Hafiz Saeed, the leader of Jamaat-ud-Dawa, an organization listed by the United Nations and the United States as a front for Lashkar-e-Taiba and reportedly banned by Pakistan this month, spoke before a rally of thousands in Karachi on Sunday (WSJ). During the speech, Saeed stated: “They call us terrorists, but I tell you that the United States, the biggest terrorist in the world, is meeting India, the terrorist’s disciple, today.” The rally appears to have had government permission and security personnel diverted traffic for the rally. On Monday, the charity wing of Jamaat-ud-Dawa launched an ambulance service in Karachi (Dawn). Saeed spoke before reporters telling them: “This [welfare work] is our key area for which we are known across Pakistan.” Saeed also rejected any implication that Pakistani governmental action was constraining the group stating: “So we are not going to abandon these projects. A certain class and a certain group are targeting our organisation for a certain agenda. We are not a political party so any propaganda to malign us would not prevent us from our actual job, which is not to win votes but to win the hearts of people through social services.”
Pakistan accuses India of terrorism
Pakistan accused India of supporting terrorism, handing a dossier of evidence of the claim to the United States, according to information revealed during an on-camera meeting of Pakistan’s Senate Standing Committee on Defense on Monday (ET). During the meeting defense officials accused India of using Afghanistan to attack Pakistan. The accusation comes amid increased American pressure on Pakistan to confront terrorism as well as renewed Indian demands for action against Jamaat-ud-Dawa. According to Pakistani officials, this is the first time the country has shared evidence of its accusations with U.S. officials.
Fog, pipeline leakage causes electricity suspension
Fog and leakage from a gas pipeline tripped eleven units at the Guddu Thermal Power Plant suspending power to parts of Sindh, Balochistan, and Punjab according to official statements on Tuesday (Dawn). The failure at the Guddu plants follows a nationwide blackout on Sunday that affected 80% of Pakistan. The nationwide blackout was blamed on a rebel attack on a transmission line in Balochistan.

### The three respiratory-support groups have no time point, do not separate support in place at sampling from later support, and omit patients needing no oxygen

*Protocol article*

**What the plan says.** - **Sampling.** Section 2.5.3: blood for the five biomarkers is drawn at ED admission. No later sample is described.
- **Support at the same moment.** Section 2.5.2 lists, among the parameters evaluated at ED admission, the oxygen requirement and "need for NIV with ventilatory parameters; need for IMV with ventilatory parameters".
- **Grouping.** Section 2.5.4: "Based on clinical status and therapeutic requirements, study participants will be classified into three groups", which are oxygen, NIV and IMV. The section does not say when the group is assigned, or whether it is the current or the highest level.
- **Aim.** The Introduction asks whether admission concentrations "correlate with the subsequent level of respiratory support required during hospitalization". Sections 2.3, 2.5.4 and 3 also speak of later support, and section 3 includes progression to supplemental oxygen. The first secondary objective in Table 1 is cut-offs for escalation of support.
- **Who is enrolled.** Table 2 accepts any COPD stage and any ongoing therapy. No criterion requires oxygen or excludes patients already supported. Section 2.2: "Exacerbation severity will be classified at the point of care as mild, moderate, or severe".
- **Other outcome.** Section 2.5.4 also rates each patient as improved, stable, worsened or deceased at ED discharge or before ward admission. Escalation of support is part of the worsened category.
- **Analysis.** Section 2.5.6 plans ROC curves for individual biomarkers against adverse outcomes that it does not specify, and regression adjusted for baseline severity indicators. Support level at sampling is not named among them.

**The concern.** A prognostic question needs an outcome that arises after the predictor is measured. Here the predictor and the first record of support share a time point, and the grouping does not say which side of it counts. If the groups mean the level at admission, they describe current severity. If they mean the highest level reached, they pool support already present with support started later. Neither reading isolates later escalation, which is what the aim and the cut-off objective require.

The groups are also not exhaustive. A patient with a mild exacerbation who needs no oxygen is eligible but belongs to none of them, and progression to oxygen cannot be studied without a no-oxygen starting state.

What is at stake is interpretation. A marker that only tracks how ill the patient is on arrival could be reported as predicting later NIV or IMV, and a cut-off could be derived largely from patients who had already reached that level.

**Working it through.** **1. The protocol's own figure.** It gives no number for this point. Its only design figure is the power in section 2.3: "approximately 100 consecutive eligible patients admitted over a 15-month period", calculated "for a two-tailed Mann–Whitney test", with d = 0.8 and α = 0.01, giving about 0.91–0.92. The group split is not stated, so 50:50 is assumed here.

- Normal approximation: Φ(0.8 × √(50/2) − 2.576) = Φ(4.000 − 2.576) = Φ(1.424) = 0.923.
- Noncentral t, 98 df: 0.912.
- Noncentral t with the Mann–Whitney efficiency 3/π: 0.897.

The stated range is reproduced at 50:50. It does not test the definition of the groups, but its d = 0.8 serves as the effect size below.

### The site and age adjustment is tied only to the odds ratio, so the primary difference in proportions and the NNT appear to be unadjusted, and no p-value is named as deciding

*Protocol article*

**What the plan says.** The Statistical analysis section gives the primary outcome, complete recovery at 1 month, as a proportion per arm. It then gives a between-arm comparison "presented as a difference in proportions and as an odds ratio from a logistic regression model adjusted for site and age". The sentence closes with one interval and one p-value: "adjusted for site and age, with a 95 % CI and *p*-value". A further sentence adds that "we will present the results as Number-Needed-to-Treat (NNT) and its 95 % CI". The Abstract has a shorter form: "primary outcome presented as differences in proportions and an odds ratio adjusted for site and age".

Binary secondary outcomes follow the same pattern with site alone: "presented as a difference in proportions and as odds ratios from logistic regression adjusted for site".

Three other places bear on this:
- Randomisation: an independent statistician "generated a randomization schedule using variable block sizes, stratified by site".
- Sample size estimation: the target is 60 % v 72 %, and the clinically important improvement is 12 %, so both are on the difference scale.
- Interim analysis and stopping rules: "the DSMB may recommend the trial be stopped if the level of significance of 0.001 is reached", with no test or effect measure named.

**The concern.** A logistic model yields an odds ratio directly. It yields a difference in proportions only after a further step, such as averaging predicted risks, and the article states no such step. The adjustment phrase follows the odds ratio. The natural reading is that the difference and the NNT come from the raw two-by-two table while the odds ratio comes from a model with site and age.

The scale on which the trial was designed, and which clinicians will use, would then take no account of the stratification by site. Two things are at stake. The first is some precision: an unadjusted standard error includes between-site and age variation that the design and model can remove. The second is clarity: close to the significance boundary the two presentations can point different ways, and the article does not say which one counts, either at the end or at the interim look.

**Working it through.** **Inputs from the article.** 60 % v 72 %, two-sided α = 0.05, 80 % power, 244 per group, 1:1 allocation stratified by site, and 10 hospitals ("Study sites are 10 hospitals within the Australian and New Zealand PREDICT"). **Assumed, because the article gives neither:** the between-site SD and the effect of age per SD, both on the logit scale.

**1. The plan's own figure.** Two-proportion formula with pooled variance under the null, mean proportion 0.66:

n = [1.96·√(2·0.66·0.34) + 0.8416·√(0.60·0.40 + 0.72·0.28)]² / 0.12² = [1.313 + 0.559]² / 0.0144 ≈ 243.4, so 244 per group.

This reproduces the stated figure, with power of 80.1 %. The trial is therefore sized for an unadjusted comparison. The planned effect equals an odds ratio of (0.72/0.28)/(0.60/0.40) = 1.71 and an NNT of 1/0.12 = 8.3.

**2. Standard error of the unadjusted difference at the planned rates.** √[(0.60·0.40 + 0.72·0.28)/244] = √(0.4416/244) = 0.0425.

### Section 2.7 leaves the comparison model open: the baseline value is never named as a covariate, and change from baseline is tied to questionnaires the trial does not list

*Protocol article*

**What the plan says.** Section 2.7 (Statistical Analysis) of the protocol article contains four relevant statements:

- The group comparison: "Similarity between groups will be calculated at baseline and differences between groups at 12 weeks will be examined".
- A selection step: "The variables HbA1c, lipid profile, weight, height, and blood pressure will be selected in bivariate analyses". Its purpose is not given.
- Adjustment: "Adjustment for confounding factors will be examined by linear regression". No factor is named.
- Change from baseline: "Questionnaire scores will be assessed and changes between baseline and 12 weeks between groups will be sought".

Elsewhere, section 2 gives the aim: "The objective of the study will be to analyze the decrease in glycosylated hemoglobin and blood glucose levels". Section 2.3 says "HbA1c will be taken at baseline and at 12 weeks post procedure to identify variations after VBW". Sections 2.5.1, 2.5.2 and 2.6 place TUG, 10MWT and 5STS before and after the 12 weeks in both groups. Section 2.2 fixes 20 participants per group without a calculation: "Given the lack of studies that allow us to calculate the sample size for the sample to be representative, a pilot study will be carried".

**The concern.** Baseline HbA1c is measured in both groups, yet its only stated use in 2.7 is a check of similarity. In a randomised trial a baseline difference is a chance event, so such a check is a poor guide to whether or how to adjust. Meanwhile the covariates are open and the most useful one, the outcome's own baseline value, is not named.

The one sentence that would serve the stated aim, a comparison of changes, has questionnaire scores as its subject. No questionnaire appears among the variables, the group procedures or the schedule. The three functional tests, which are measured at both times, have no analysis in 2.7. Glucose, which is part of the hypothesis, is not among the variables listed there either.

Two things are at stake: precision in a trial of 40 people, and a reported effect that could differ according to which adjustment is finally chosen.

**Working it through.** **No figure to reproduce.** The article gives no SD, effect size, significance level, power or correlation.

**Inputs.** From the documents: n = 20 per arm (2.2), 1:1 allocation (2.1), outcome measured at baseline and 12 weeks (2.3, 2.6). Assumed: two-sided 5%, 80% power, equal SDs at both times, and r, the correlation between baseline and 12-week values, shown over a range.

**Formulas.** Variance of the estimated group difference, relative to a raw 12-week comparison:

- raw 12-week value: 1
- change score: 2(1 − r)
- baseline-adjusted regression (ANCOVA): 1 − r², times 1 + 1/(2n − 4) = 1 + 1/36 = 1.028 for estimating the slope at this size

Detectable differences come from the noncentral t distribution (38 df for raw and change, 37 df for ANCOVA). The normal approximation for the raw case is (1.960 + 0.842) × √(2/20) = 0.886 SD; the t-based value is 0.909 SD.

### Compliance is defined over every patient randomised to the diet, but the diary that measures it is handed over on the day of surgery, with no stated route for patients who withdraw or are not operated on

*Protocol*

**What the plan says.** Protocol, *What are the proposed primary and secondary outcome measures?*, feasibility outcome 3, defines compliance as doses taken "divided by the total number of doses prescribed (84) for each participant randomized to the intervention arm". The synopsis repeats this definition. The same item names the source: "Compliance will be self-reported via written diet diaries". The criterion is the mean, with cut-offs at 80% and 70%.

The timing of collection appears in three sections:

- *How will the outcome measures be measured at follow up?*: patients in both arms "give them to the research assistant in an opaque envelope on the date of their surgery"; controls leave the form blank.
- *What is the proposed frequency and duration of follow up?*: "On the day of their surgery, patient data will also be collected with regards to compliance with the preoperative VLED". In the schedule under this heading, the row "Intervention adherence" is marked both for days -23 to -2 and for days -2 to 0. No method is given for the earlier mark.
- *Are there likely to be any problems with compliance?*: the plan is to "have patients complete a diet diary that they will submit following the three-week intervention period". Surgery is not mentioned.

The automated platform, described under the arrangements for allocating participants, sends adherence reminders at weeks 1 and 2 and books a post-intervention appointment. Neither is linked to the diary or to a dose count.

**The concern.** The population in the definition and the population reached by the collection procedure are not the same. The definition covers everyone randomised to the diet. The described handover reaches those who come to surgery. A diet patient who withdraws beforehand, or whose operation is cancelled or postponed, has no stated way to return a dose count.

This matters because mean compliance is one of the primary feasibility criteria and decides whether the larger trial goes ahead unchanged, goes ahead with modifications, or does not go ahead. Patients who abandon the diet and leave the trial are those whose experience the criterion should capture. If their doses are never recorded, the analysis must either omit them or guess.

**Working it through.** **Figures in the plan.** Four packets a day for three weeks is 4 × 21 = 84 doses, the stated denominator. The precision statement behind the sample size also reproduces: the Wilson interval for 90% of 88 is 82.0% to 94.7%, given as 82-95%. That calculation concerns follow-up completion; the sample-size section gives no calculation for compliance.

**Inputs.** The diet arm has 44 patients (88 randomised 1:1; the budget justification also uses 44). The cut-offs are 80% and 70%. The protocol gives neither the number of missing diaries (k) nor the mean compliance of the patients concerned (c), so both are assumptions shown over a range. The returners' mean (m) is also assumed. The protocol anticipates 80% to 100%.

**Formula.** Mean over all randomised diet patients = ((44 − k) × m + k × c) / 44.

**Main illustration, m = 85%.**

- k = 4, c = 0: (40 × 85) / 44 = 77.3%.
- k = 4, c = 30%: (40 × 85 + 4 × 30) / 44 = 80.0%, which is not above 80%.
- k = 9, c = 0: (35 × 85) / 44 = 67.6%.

MQM stage walkout of Sindh assembly
On Tuesday the Muttahida Qaumi Movement walked out of the Sindh assembly during a speech by Sindh’s Chief Minister Qaim Ali Shah, who belongs to the Pakistan People’s Party (ET, Dawn). The walk out came as Shah alleged that members of the MQM party had attacked the chief minister’s house during a protest resulting in the deaths of members of the Pakistan People’s Party. Faisal Sabzwari, the MQM deputy parliamentary leader, criticized Shah’s speech stating: “We only brought bodies of our innocent workers to protest. Can we not even protest outside your palace?”
USAID suspends major nonprofit contractor in Afghanistan
On Monday the U.S. Agency for International Development announced that it had suspended International Relief and Development (IRD), one of the largest federal nonprofit contractors for “serious misconduct” (Post, NYT, Pajhwok, TOLO News). A statement from USAID read: “The Agency’s review revealed serious misconduct in IRD’s performance, management, internal controls and present responsibility. USAID has a zero tolerance policy for mismanagement of American taxpayer funds and will take every measure at our disposal to recover these funds.” The suspension follows a year of investigation into IRD’s activities by the Special Inspector General for Afghanistan Reconstruction. Over the past eight years, IRD received $2.4 billion in contracts most of which were aimed at Iraq and Afghanistan.
Taliban confirm China visit
The Taliban confirmed on Tuesday that a Taliban delegation had attended renewed peace negotiations in China but rejected reports that China was acting as a mediator (Pajhwok). The confirmation follows reports last month that a two-man delegation had visited China for negotiations. Taliban spokesman Zabihullah Mujahid stated: “We are in contacts with the global community, specifically neighbouring countries. We are in touch with other states as well” continuing, “We are in favour of peace talks and our delegations have travelled to other countries also to ensure peace in the country. However, reports that we have asked China to play a mediator’s role are baseless and concocted.”
— David Sterman
Edited by Peter Bergen
PRAKASH SINGH/AFP/Getty Images